Loose Ends

Proust died before publication of The Fugitive, which explains the loose ends one finds scattered about.

Reports of Mme de Villeparisis’s death (V,391) were premature. We meet her again in Venice, where we learn more about her diminished social status in this account by Mme Sazerat about how she and her family lost their fortune:

“Because M de Villeparisis was, before her second marriage, the Duchesse d’Havré, beautiful as an angel, wicked as a demon, who drove my father to distraction, ruined him and then abandoned him immediately. Well, she may have behaved to him like the lowest prostitute, she may have been the cause of our having had to live, my family and myself, in humble circumstances at Combray, but now that my father is dead, my consolation is to think that he loved the most beautiful woman of his generation…? (V,859)

M. Legrandin has a distinctive way of entering male brothels. Robert de Saint-Loup has a distinctive way of entering male brothels.

He [Legrandin] was in the habit of frequenting certain low haunts where he did not wish to be seen going in or coming out: he would hurl himself into them….First of all upon Legrandin; needless to say, he swept like a hurricane into M. de Charlus’s town house, for all the world as though he were entering a house of ill-fame where he must on no account be seen… (V,904-905)

Something, however, struck me: not his face, which I did not see, nor his uniform, which was disguised by a heavy greatcoat, but the extraordinary disproportion between the number of different points which his body successively occupied and the very small number of seconds with which he made good this departure which had almost the air of a sortie from a besieged town. (VI,174-175)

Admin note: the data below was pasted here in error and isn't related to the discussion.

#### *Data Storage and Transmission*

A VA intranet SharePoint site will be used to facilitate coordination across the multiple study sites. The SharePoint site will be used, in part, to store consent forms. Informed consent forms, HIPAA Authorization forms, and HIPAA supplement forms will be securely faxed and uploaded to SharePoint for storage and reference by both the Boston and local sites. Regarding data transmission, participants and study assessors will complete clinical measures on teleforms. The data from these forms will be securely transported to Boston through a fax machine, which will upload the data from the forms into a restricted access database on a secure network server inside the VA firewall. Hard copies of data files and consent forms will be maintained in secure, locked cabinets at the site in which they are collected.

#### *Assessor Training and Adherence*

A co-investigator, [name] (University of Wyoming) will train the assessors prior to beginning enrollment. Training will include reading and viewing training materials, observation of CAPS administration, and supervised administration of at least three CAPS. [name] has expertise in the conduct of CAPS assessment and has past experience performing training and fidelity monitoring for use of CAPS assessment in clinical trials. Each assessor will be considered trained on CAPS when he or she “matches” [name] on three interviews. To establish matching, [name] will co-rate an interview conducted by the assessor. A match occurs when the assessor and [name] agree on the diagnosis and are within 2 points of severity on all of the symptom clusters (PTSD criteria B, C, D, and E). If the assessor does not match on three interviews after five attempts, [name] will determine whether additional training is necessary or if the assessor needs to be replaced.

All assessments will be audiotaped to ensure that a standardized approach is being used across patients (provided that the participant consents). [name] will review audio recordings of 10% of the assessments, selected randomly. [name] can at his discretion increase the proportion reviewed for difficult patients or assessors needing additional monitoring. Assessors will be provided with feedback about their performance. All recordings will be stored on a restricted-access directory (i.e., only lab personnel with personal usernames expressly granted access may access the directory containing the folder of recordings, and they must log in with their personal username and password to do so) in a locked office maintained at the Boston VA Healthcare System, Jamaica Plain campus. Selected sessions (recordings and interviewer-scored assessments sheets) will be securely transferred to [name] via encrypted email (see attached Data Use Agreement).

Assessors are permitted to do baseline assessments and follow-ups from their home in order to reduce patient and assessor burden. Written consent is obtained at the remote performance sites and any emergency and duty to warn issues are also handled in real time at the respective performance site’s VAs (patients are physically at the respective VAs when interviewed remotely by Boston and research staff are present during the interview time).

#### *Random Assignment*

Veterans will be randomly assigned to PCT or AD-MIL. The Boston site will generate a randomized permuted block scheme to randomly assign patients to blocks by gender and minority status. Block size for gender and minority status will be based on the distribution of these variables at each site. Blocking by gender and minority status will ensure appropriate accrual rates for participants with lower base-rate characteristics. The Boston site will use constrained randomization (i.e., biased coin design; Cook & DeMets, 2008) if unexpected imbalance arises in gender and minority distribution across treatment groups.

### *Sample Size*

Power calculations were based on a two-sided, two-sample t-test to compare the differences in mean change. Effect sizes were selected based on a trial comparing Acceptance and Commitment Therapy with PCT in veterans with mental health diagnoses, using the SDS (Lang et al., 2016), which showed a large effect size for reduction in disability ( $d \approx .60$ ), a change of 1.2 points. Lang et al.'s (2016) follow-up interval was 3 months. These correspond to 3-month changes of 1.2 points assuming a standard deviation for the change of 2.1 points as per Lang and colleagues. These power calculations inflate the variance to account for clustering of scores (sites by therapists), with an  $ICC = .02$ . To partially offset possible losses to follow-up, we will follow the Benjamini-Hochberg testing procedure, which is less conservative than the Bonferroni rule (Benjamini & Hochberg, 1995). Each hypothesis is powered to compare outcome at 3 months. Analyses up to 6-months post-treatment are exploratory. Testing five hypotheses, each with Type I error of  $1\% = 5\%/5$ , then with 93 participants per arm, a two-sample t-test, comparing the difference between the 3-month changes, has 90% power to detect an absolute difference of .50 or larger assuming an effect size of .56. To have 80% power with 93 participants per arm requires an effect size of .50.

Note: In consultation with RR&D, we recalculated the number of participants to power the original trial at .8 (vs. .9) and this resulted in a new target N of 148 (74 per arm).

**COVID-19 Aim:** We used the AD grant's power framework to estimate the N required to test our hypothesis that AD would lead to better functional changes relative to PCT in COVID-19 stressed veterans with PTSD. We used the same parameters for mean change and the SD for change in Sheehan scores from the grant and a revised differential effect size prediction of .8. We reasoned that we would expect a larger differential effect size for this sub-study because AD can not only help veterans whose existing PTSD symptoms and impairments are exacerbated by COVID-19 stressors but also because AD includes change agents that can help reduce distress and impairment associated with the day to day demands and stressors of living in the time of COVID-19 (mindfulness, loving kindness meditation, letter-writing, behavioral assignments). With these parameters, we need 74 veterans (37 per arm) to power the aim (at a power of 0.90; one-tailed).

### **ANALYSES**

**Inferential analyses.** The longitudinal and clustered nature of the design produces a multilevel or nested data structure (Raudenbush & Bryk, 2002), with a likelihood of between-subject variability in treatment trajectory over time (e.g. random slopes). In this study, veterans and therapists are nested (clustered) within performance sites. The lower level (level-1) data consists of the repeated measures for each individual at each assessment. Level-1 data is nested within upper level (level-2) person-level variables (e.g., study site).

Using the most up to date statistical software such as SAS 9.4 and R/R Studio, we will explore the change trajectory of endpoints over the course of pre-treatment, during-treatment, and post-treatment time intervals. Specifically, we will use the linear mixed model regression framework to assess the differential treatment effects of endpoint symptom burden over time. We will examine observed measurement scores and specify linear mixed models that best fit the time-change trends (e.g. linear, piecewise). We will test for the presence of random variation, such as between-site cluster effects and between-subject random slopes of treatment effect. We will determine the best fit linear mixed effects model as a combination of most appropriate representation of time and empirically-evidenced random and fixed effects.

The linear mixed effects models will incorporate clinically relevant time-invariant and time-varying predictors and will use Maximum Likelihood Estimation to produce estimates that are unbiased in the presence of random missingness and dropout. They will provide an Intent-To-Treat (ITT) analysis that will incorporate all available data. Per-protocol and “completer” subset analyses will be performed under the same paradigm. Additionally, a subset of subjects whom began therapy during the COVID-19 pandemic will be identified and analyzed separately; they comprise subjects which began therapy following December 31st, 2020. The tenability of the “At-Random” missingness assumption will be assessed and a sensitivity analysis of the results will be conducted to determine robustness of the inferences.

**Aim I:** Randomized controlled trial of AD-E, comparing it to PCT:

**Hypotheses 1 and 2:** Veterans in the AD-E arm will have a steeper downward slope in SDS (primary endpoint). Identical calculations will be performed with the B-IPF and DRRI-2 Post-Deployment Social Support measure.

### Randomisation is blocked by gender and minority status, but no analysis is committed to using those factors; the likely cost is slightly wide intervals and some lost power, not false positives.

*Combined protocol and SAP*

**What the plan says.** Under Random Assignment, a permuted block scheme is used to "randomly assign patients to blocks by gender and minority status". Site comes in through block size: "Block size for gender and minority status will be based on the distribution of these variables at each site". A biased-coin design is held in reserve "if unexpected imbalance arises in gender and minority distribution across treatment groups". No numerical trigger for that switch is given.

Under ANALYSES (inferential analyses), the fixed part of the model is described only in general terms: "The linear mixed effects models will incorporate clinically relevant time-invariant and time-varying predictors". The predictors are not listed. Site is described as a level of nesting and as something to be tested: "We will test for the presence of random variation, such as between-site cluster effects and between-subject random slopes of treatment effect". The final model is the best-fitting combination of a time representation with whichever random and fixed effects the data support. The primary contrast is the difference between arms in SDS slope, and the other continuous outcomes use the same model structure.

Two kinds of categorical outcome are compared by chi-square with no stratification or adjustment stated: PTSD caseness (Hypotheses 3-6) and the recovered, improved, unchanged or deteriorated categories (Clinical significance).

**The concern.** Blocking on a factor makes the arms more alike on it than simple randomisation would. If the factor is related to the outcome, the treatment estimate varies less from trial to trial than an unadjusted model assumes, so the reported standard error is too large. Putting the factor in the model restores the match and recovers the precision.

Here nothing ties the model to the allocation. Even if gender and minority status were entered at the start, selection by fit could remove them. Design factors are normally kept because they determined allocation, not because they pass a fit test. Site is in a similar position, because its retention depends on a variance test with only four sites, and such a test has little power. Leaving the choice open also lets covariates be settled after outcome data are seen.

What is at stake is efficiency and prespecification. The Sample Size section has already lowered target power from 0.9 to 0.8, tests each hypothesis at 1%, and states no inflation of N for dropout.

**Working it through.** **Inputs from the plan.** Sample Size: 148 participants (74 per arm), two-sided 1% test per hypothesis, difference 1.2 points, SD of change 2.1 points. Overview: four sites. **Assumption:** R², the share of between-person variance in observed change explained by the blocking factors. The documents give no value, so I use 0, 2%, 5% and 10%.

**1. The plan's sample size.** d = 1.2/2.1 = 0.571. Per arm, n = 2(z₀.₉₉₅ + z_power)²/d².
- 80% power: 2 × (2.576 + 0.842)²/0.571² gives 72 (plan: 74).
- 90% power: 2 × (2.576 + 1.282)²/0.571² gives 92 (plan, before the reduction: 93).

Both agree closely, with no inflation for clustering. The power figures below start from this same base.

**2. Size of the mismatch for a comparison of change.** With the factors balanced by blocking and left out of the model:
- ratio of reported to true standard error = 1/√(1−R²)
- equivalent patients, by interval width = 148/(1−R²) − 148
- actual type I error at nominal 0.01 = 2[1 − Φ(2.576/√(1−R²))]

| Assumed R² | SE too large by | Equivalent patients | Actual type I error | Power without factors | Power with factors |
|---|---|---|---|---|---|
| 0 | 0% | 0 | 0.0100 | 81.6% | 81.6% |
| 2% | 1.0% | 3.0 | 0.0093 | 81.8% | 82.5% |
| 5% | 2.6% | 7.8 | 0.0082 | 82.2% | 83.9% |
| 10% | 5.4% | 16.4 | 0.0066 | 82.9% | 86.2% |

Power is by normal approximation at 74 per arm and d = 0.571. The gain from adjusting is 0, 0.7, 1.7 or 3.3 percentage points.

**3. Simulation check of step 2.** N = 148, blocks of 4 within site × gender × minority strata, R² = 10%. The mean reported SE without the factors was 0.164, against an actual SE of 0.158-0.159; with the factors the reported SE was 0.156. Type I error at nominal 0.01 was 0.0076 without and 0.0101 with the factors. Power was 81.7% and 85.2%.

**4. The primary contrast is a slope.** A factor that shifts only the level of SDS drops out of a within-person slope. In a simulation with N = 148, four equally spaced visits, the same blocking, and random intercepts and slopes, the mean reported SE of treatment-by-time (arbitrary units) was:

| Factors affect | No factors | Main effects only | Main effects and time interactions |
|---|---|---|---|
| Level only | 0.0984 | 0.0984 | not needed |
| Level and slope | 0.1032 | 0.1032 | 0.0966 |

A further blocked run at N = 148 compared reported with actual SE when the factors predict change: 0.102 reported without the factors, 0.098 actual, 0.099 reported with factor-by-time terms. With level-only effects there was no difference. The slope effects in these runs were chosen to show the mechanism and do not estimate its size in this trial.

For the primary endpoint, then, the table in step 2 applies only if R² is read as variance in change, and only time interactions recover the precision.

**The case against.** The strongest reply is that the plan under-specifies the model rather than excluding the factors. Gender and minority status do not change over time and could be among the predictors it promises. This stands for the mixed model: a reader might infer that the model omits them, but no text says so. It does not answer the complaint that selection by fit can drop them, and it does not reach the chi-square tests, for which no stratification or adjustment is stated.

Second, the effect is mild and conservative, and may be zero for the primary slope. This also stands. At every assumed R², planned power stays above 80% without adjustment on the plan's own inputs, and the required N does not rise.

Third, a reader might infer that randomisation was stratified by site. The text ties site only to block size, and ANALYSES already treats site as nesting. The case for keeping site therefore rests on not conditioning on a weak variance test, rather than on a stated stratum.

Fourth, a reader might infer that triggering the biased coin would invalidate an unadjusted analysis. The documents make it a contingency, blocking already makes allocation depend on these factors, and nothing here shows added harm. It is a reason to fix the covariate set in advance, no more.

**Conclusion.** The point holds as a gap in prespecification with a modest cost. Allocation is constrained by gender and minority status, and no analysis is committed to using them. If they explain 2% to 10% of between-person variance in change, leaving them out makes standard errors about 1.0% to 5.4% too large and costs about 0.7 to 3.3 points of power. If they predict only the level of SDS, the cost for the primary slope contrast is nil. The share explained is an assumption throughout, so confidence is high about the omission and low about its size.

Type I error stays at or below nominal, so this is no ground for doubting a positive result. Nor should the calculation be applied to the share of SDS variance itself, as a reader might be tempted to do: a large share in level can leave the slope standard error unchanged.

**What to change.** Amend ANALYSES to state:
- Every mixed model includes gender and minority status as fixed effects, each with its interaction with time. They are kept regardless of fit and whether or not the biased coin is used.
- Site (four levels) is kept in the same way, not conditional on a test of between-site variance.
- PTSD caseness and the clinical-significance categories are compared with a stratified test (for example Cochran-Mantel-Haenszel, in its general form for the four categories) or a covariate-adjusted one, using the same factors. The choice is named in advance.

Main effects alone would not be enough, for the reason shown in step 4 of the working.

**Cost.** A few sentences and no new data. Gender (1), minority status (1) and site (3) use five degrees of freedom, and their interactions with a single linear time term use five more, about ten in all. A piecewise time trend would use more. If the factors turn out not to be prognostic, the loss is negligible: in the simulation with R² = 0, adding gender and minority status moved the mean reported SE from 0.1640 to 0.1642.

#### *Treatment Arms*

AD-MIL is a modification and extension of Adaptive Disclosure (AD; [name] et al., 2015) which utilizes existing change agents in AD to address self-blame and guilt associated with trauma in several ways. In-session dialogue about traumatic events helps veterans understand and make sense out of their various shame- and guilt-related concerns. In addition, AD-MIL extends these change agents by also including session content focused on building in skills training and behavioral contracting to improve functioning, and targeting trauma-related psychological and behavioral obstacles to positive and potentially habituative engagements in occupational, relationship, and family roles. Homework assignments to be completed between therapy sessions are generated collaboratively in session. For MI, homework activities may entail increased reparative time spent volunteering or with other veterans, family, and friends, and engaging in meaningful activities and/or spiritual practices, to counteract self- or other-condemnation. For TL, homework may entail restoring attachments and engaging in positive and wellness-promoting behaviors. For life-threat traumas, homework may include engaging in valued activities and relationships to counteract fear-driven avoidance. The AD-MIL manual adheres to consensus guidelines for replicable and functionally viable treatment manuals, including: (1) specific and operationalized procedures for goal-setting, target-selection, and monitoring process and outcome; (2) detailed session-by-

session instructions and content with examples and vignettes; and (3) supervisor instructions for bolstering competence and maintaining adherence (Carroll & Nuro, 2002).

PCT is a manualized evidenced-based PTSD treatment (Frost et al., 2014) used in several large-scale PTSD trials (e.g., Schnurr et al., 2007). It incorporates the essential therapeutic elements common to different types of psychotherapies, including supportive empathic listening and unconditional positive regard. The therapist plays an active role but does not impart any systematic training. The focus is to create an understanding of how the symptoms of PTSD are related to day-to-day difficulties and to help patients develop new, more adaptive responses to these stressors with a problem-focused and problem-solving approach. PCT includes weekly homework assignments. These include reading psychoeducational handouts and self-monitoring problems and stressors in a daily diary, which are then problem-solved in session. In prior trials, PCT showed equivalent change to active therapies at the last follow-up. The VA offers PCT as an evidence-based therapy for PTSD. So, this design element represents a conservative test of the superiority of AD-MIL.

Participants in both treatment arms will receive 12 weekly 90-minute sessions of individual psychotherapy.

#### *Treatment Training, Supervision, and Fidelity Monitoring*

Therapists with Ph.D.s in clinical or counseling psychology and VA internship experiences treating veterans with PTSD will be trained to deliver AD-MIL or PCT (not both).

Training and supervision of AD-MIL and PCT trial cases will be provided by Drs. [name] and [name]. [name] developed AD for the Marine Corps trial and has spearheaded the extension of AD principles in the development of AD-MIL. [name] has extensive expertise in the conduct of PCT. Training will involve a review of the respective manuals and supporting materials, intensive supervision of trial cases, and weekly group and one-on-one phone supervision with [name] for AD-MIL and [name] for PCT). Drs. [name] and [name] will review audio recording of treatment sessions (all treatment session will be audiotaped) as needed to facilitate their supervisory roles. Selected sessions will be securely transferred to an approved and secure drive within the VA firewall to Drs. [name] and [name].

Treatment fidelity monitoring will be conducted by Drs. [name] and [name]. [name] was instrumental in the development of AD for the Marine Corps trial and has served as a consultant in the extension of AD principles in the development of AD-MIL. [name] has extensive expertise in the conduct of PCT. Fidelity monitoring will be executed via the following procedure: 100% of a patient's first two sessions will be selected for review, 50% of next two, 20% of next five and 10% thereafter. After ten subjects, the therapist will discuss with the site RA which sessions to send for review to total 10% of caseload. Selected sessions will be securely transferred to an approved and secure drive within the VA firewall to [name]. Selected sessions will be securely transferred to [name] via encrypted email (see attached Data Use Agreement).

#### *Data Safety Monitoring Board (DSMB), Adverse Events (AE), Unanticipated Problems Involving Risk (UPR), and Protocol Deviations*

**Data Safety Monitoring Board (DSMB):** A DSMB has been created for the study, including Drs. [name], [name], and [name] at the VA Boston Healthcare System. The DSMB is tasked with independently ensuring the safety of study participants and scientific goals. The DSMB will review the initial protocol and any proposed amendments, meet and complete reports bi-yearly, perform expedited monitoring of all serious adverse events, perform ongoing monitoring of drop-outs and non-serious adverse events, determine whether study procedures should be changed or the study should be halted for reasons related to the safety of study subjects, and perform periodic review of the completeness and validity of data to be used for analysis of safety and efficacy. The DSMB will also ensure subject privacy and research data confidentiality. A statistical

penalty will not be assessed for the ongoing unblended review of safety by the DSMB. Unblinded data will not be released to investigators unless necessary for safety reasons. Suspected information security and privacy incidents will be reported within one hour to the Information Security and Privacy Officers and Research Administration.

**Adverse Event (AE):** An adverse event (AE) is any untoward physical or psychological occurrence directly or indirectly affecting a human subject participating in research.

Gilberte, “as we shall see,” becomes that Duchesse de Guermantes and the mother of a whole brood of children.

However that may be, Gilberte had been for only a short time the Marquise de Saint-Loup (in the process of becoming, as we shall see, Duchesse de Guermantes)…(V,909)

He [Saint-Loup] was seated by the side of Gilberte–already pregnant (subsequently he did not fail to keep her continually supplied with off-spring)…(V,926)

I like to think of myself as an informed reader, but I was not alert enough to anticipate this revelation:

No, the Baron and Baronne de Forcheville, despite these deceptive appearances, did figure on the wife’s side, it is true, and not on the Cambremer side, not because of the Guermantes, but because of Jupien, who, the better informed reader knows, was Odette’s first cousin. (V,915)

 One final loose end: This completes my reading of In Search of Lost Time and of this blog, at least in this form. I will turn next to some critical literary works on Proust and will probably find there something  on which to comment.


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